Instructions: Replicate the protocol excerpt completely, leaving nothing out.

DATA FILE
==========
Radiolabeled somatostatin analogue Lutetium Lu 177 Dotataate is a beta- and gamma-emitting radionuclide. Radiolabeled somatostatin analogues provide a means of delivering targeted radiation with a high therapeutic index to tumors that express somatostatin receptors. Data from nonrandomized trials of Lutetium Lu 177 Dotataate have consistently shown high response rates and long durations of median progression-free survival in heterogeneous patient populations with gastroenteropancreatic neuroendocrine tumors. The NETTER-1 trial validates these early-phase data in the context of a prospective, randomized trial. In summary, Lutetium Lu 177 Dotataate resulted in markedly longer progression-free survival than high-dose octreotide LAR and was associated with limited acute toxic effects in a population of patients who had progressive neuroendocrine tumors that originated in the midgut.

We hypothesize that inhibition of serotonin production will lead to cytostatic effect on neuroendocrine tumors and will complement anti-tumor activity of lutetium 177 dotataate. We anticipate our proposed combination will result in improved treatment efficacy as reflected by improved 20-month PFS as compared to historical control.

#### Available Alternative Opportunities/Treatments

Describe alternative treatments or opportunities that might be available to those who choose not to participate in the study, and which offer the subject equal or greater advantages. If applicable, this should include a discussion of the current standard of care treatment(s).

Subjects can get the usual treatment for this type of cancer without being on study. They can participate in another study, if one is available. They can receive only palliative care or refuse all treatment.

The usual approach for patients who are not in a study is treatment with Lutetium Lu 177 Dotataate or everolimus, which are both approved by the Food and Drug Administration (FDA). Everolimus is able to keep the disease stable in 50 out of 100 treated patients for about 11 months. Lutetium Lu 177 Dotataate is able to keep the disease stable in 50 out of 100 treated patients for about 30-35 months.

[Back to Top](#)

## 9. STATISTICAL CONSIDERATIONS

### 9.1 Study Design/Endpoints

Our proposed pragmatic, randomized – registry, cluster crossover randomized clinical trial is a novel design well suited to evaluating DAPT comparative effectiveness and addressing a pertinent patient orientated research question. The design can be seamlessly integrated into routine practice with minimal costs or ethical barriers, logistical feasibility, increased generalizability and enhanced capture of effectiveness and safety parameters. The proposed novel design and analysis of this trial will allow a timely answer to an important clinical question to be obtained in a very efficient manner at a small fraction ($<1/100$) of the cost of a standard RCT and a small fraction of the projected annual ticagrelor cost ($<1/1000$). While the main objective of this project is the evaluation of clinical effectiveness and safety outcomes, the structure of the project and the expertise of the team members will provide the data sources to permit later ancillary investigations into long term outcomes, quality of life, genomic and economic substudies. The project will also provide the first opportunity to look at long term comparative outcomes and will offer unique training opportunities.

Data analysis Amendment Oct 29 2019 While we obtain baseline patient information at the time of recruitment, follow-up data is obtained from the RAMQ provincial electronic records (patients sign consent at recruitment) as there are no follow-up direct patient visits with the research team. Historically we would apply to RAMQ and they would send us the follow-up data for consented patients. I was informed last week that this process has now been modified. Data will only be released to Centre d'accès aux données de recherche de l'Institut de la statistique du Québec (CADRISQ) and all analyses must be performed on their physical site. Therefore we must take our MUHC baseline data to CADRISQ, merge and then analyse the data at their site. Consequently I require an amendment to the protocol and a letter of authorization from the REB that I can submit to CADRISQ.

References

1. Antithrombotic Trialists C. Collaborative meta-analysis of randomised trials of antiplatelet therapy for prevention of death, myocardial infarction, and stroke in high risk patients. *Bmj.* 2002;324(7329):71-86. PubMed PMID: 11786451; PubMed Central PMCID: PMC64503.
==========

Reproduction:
Radiolabeled somatostatin analogue Lutetium Lu 177 Dotataate is a beta- and gamma-emitting radionuclide. Radiolabeled somatostatin analogues provide a means of delivering targeted radiation with a high therapeutic index to tumors that express somatostatin receptors. Data from nonrandomized trials of Lutetium Lu 177 Dotataate have consistently shown high response rates and long durations of median progression-free survival in heterogeneous patient populations with gastroenteropancreatic neuroendocrine tumors. The NETTER-1 trial validates these early-phase data in the context of a prospective, randomized trial. In summary, Lutetium Lu 177 Dotataate resulted in markedly longer progression-free survival than high-dose octreotide LAR and was associated with limited acute toxic effects in a population of patients who had progressive neuroendocrine tumors that originated in the midgut.

We hypothesize that inhibition of serotonin production will lead to cytostatic effect on neuroendocrine tumors and will complement anti-tumor activity of lutetium 177 dotataate. We anticipate our proposed combination will result in improved treatment efficacy as reflected by improved 20-month PFS as compared to historical control.

#### Available Alternative Opportunities/Treatments

Describe alternative treatments or opportunities that might be available to those who choose not to participate in the study, and which offer the subject equal or greater advantages. If applicable, this should include a discussion of the current standard of care treatment(s).

Subjects can get the usual treatment for this type of cancer without being on study. They can participate in another study, if one is available. They can receive only palliative care or refuse all treatment.

The usual approach for patients who are not in a study is treatment with Lutetium Lu 177 Dotataate or everolimus, which are both approved by the Food and Drug Administration (FDA). Everolimus is able to keep the disease stable in 50 out of 100 treated patients for about 11 months. Lutetium Lu 177 Dotataate is able to keep the disease stable in 50 out of 100 treated patients for about 30-35 months.

[Back to Top](#)

## 9. STATISTICAL CONSIDERATIONS

### 9.1 Study Design/Endpoints

Our proposed pragmatic, randomized – registry, cluster crossover randomized clinical trial is a novel design well suited to evaluating DAPT comparative effectiveness and addressing a pertinent patient orientated research question. The design can be seamlessly integrated into routine practice with minimal costs or ethical barriers, logistical feasibility, increased generalizability and enhanced capture of effectiveness and safety parameters. The proposed novel design and analysis of this trial will allow a timely answer to an important clinical question to be obtained in a very efficient manner at a small fraction ($<1/100$) of the cost of a standard RCT and a small fraction of the projected annual ticagrelor cost ($<1/1000$). While the main objective of this project is the evaluation of clinical effectiveness and safety outcomes, the structure of the project and the expertise of the team members will provide the data sources to permit later ancillary investigations into long term outcomes, quality of life, genomic and economic substudies. The project will also provide the first opportunity to look at long term comparative outcomes and will offer unique training opportunities.

Data analysis Amendment Oct 29 2019 While we obtain baseline patient information at the time of recruitment, follow-up data is obtained from the RAMQ provincial electronic records (patients sign consent at recruitment) as there are no follow-up direct patient visits with the research team. Historically we would apply to RAMQ and they would send us the follow-up data for consented patients. I was informed last week that this process has now been modified. Data will only be released to Centre d'accès aux données de recherche de l'Institut de la statistique du Québec (CADRISQ) and all analyses must be performed on their physical site. Therefore we must take our MUHC baseline data to CADRISQ, merge and then analyse the data at their site. Consequently I require an amendment to the protocol and a letter of authorization from the REB that I can submit to CADRISQ.

References

1. Antithrombotic Trialists C. Collaborative meta-analysis of randomised trials of antiplatelet therapy for prevention of death, myocardial infarction, and stroke in high risk patients. *Bmj.* 2002;324(7329):71-86. PubMed PMID: 11786451; PubMed Central PMCID: PMC64503.